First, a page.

Coastal Road massacre

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Coastal Road massacre
Part of the Palestinian insurgency in South Lebanon
הפיגוע בכביש החוף 1978.jpg
Remains of the hijacked bus being inspected shortly after the attack
Attack site is located in Israel
Attack site
Attack site
Attack site is located in Central Israel
Attack site
Attack site
LocationCoastal Highway near Tel Aviv, Israel
Coordinates32°08′52.6″N 34°48′11.4″E / 32.147944°N 34.803167°E / 32.147944; 34.803167
DateMarch 11, 1978; 45 years ago (1978-03-11)
Attack type
Mass murder, spree killing
WeaponsVarious weapons, possible grenade
Deaths48 (38 Israeli civilians including 13 children,[1] 1 Israeli soldier[not verified in body] + 9 Palestinian attackers)
Injured76 wounded[1]
PerpetratorsFatah, Palestine Liberation Organization
No. of participants
11 militants

The Coastal Road massacre occurred on 11 March 1978, when Palestinian militants hijacked a bus on the Coastal Highway of Israel and murdered its occupants; 38 Israeli civilians, including 13 children, were killed as a result of the attack while 76 more were wounded.[2][1][3] The attack was planned by the influential Palestinian militant leader Abu Jihad[4] and carried out by Fatah, a Palestinian nationalist party founded by Jihad in 1959. The initial plan of the militants was to seize a luxury hotel in the Israeli city of Tel Aviv and take tourists and foreign ambassadors hostage in order to exchange them for Palestinian prisoners in Israeli custody.[5]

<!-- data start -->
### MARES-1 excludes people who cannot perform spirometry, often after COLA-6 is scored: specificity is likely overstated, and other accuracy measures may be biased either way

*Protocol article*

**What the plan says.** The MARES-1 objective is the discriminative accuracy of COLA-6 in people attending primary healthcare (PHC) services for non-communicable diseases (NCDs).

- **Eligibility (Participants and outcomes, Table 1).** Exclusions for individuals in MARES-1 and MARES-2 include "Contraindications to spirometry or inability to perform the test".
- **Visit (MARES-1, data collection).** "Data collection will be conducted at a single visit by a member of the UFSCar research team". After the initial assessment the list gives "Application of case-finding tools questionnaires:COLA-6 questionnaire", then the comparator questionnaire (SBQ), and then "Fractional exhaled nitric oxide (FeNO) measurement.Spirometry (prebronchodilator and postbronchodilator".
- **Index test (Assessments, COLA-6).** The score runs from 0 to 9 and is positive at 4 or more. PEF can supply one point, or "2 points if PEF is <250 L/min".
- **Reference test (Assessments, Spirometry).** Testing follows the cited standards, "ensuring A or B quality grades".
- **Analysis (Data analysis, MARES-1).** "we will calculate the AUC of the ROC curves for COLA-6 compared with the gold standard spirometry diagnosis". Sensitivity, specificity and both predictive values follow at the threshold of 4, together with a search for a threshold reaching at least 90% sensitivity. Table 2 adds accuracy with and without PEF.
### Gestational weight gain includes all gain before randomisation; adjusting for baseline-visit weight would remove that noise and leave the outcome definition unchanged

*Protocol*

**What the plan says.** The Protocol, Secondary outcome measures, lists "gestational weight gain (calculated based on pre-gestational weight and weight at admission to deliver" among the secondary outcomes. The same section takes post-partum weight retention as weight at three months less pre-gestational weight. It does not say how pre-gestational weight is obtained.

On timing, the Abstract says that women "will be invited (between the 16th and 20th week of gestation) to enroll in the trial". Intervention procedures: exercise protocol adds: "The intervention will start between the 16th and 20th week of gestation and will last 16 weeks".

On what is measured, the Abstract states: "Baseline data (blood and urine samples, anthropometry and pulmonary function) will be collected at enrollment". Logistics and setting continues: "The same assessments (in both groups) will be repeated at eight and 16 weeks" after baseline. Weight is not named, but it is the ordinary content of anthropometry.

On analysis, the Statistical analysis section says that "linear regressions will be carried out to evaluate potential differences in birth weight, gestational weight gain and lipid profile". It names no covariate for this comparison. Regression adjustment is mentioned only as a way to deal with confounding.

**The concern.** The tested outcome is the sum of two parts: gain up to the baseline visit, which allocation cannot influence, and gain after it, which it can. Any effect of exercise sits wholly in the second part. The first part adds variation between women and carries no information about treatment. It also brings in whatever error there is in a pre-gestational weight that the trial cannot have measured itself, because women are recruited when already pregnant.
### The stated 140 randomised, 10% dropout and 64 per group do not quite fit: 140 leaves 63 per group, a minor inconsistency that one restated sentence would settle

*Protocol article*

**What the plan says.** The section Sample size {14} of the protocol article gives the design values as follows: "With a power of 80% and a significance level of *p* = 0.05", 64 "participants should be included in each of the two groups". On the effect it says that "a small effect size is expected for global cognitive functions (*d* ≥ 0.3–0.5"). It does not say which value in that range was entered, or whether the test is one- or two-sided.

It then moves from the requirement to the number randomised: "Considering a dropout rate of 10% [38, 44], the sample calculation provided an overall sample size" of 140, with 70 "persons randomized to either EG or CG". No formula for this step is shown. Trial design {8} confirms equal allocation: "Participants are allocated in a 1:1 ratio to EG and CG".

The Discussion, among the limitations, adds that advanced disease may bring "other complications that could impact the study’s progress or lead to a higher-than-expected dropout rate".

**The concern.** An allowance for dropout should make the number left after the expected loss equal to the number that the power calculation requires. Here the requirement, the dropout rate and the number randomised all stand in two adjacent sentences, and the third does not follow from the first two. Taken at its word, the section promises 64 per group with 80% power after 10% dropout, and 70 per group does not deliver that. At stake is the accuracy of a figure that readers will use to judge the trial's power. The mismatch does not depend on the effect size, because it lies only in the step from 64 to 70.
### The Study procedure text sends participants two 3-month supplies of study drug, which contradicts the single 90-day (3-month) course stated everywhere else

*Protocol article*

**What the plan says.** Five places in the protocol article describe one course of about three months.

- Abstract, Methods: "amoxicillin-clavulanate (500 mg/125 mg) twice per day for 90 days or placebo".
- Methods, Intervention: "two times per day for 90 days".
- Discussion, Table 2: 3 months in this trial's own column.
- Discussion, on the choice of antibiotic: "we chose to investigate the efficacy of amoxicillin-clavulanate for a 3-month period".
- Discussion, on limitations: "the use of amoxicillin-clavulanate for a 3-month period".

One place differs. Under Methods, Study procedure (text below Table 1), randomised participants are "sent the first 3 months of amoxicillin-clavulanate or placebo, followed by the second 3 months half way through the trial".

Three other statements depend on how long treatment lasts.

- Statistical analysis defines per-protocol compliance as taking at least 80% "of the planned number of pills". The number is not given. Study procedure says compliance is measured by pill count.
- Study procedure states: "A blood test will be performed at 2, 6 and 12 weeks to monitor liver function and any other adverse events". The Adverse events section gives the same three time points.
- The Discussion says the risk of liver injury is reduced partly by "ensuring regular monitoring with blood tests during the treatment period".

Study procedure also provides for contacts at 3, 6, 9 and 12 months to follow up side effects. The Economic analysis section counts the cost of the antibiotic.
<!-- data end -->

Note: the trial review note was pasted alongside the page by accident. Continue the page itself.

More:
According to a Fatah commander who had helped to plan the attack, the timing was aimed primarily at scuppering Israeli–Egyptian peace talks between Menachem Begin and Anwar Sadat and damaging Israel's tourism sector.[6][7] However, due to a navigational error, the attackers ended up 64 kilometres (40 mi) north of their target, and were forced to find an alternative method of transportation to their destination.[6]

Time characterized it as "the worst terrorist attack in Israel's history."[7] Fatah dubbed the hijacking "Operation of the Martyr Kamal Adwan"[8] after the chief of operations of the Palestine Liberation Organization (PLO), who was killed during the Israeli commando raid on Lebanon in April 1973.[9][10] In response to the massacre, Israel launched Operation Litani against PLO bases in southern Lebanon three days later.

Background and perpetrators

The PLO claimed responsibility for the attack, which was planned by influential Fatah leader Abu Jihad.[4] The attack's purpose was to disrupt ongoing Israeli-Egyptian peace negotiations. Yasser Arafat and Abu Jihad feared that a truce between Israel and Egypt would be detrimental to their cause. The operation was considered to be of such importance that Abu Jihad, together with his operations commander for Lebanon Azmi Zair, personally briefed the participants.[11]